Welcome to NewsFile, your weekly roundup of news from the world of contemporary ceramics and contemporary ceramic art! This week we’re kicking off with the news that Cfile has been named the top website for contemporary ceramic art according to Feedspot. We’re rated #1 out of 40 websites, according to criteria that includes Google rankings, popularity on Facebook and the opinion of Feedspot’s editorial team. You can read more about that here. We’ll have a post about this soon. Thanks Feedspot! Now let’s get on with the news.
Reiko Kaneko teams up with fashion designers PER/se
From We Heart:
Inspired by the less-is-more mantra, the twin sisters release just one item of clothing every two months, a concept born of frustration for contemporary clutter, and an ethos that echoes Reiko Kaneko’s meticulous craft. The coat’s clean lines and the duo’s desire to spend time considering each release’s fabric and design speak to the artisans and artists that have inspired their work; thick woven lines pick up the colours and vectors of Kaneko’s unique glaze.
The Meta coat is a lightweight piece of outerwear created from a waterproof waxed fabric; made to order, each item from PER/se’s singular concept is a true limited edition piece. Available now for £345 ($415).
Ceramics Could Protect Users from Exploding Cell Phones
From the American Ceramics Society:
Scientists can make life better, but they’re also horrible at explaining what they do. Case in point: April Gocha, PhD burying the lede six feet deep in an otherwise promising story about one of the hazards of modern life. Ceramics research may make exploding cell phones a thing of the past.
By comparison, LLZO offers a wider window of electrochemical stability than polymers. So LLZO electrolytes can provide 10–100 times higher ionic conductivities than polymers, allowing faster charge and discharge rates at the same battery thickness. Plus, ceramic electrolytes are stable up to high temperatures (>800ºC), whereas polymers can melt above just 60ºC, according to Yi.
“Our results are a step forward to the realization of all-solid state lithium batteries. However, there are more steps to take,” Yi says.
Those steps include reducing LLZO film thickness, sintering temperature, and excess lithium content. “Reduced sintering temperatures will retard Li2O loss rates, widening the optimal processing window,” Yi explains via email. The authors also report in the paper that they’re exploring gallium-doped LLZO thin films as well.
UC Davis’ “Temporary” Building Placed on Register of Historic Places
UC Davis graced us with this story about an oxymoron with a legacy:
During the 1960s the University of California, Davis, began building an art department that turned out like no other. Much of that early work took place in Temporary Building 9, a metal structure at Old Davis Road and Hutchison Drive. TB 9 — as it was dubbed — has been nationally recognized for its importance in art history with its inclusion on the National Register of Historic Places and the California Register of Historical Resources.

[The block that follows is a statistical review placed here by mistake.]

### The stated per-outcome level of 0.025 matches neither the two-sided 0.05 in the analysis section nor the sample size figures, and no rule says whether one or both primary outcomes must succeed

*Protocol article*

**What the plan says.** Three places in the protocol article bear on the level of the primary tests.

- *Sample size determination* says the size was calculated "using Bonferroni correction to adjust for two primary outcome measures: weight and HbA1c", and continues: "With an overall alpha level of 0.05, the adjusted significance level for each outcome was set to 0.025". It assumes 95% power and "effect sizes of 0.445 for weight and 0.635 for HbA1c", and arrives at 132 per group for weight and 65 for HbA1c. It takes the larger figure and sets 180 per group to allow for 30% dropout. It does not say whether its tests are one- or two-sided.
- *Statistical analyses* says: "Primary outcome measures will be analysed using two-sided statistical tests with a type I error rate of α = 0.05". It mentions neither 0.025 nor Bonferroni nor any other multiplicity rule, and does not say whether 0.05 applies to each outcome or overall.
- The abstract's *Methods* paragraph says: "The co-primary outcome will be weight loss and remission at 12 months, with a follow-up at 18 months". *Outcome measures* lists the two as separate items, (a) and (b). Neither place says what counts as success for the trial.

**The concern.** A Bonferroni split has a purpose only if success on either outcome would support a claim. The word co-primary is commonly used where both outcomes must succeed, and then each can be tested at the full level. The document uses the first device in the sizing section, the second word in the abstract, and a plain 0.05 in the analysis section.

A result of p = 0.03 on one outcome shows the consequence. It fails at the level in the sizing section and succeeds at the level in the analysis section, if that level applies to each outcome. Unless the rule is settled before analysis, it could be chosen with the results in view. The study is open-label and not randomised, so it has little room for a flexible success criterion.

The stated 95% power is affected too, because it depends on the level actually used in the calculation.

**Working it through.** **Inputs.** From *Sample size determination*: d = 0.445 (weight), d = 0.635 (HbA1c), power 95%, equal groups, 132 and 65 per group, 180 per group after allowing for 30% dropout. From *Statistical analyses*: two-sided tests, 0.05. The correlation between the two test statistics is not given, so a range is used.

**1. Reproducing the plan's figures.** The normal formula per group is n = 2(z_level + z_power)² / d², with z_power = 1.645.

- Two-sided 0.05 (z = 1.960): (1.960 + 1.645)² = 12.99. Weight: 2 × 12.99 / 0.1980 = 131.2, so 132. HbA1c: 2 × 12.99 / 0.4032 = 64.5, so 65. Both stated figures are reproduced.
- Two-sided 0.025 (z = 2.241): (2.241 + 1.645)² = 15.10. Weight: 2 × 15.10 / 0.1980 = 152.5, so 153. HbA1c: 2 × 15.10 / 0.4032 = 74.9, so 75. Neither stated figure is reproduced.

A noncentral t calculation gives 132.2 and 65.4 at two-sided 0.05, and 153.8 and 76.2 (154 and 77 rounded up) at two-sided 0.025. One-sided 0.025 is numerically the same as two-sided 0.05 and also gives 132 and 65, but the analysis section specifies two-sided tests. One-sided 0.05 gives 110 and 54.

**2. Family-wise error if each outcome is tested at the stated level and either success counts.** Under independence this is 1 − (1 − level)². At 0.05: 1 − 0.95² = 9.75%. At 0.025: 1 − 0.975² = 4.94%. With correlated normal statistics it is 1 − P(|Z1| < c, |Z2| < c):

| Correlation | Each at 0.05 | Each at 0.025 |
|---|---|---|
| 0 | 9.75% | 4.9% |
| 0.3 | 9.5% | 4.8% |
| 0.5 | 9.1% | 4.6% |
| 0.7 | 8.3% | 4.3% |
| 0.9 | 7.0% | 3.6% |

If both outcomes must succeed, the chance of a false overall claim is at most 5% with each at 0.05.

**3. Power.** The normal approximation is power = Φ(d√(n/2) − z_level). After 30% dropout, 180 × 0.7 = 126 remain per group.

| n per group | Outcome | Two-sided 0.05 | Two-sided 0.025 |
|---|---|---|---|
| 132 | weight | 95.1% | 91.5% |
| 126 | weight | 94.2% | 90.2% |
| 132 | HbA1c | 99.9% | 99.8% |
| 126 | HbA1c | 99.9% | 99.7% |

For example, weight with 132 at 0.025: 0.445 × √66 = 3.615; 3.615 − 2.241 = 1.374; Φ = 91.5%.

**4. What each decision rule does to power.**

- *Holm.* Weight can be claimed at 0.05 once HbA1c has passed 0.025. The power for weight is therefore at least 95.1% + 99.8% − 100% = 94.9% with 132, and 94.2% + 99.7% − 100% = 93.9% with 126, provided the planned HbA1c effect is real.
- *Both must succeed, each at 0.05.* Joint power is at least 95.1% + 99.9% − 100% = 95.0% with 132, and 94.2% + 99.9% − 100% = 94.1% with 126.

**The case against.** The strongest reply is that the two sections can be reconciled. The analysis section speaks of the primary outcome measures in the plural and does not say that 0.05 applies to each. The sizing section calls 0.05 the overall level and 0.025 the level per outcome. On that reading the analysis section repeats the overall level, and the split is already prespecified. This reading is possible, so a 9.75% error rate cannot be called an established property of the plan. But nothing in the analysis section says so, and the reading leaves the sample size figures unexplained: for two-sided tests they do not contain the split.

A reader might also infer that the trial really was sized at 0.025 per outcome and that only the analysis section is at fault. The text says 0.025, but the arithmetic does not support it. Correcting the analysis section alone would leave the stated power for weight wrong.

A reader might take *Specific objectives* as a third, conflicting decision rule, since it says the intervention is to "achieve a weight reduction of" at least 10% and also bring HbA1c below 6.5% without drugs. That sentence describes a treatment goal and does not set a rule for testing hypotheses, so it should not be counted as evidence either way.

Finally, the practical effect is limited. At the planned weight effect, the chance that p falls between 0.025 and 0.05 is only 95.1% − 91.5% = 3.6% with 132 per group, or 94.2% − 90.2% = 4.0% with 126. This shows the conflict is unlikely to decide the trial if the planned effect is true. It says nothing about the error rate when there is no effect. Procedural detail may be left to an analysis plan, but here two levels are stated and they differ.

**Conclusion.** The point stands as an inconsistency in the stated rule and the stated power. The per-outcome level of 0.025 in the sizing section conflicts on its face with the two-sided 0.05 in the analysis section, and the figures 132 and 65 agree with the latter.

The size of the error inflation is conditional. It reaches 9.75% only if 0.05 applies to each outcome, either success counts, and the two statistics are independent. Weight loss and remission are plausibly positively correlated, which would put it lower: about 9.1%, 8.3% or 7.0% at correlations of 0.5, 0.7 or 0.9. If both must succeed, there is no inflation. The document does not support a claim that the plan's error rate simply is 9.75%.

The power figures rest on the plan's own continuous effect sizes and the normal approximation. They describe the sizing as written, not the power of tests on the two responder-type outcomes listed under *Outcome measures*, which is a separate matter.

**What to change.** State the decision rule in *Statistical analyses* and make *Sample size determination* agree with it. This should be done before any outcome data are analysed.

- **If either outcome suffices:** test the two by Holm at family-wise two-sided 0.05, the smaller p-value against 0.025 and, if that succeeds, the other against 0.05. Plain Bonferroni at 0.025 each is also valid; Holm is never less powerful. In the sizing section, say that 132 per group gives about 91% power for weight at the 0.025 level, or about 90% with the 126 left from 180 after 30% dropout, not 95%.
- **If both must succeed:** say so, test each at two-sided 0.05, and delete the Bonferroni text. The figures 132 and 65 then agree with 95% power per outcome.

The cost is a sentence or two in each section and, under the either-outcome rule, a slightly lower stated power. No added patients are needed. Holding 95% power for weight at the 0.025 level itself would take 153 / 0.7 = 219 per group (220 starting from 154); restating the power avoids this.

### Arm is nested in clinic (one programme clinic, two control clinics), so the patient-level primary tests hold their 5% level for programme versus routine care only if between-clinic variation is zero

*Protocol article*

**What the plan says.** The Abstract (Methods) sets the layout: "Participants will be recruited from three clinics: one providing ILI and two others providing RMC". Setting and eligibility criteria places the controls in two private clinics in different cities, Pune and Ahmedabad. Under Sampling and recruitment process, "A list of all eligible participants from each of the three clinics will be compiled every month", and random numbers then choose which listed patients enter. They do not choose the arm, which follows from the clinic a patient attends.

Founding art department Chair Richard Nelson hired a group of young artists, among them Wayne Thiebaud, Robert Arneson, William Wiley, Roland Petersen, Roy De Forest and Manuel Neri, and gave them the freedom to create at a place free from many distractions and rules. Arneson, who did groundbreaking work in ceramic sculpture, is most associated with TB 9, where the university’s ceramics facilities are located. He taught at UC Davis from 1962 until the year before his death in 1992.
“Holy Grail” of Revolutionary War Ceramics Discovered
From the American History Museum:
At first glance it may seem unassuming, but a small, white bowl uncovered during an archaeological excavation in Philadelphia has thrilled the ceramics world. The bowl marks the first physical proof of American-made true, hard-paste porcelain ever found.
Hard-paste – or true – porcelain, first produced by Chinese potters around the 7th century A.D., is notable for its desirable degree of translucency. Attempts to replicate the process were ongoing throughout the Western world in the 18th century.
“One of the most intriguing stories in the world of ceramic history is the search for the secrets of making hard-paste porcelain,” said Robert Hunter, editor of Ceramics in America and an author and archaeologist.
“The search, however, for physical evidence of making true porcelain in 18th century America has been frustratingly unsuccessful – until now. The discovery of this bowl is like finding the holy grail of American ceramics, and is a thrilling addition to the history of the American effort to produce this coveted material.”
Recovered in 2014 from among nearly 85,000 artifacts found on the site of the new Museum of the American Revolution by archaeologists from Commonwealth Heritage Group, the bowl was initially thought to have a stoneware body. However, subsequent material analysis by Dr. J. Victor Owen, an expert on the geochemistry of archaeological ceramics and glass, and his colleagues revealed that the 18th century punch bowl is true-porcelain that had most likely been manufactured in Philadelphia.
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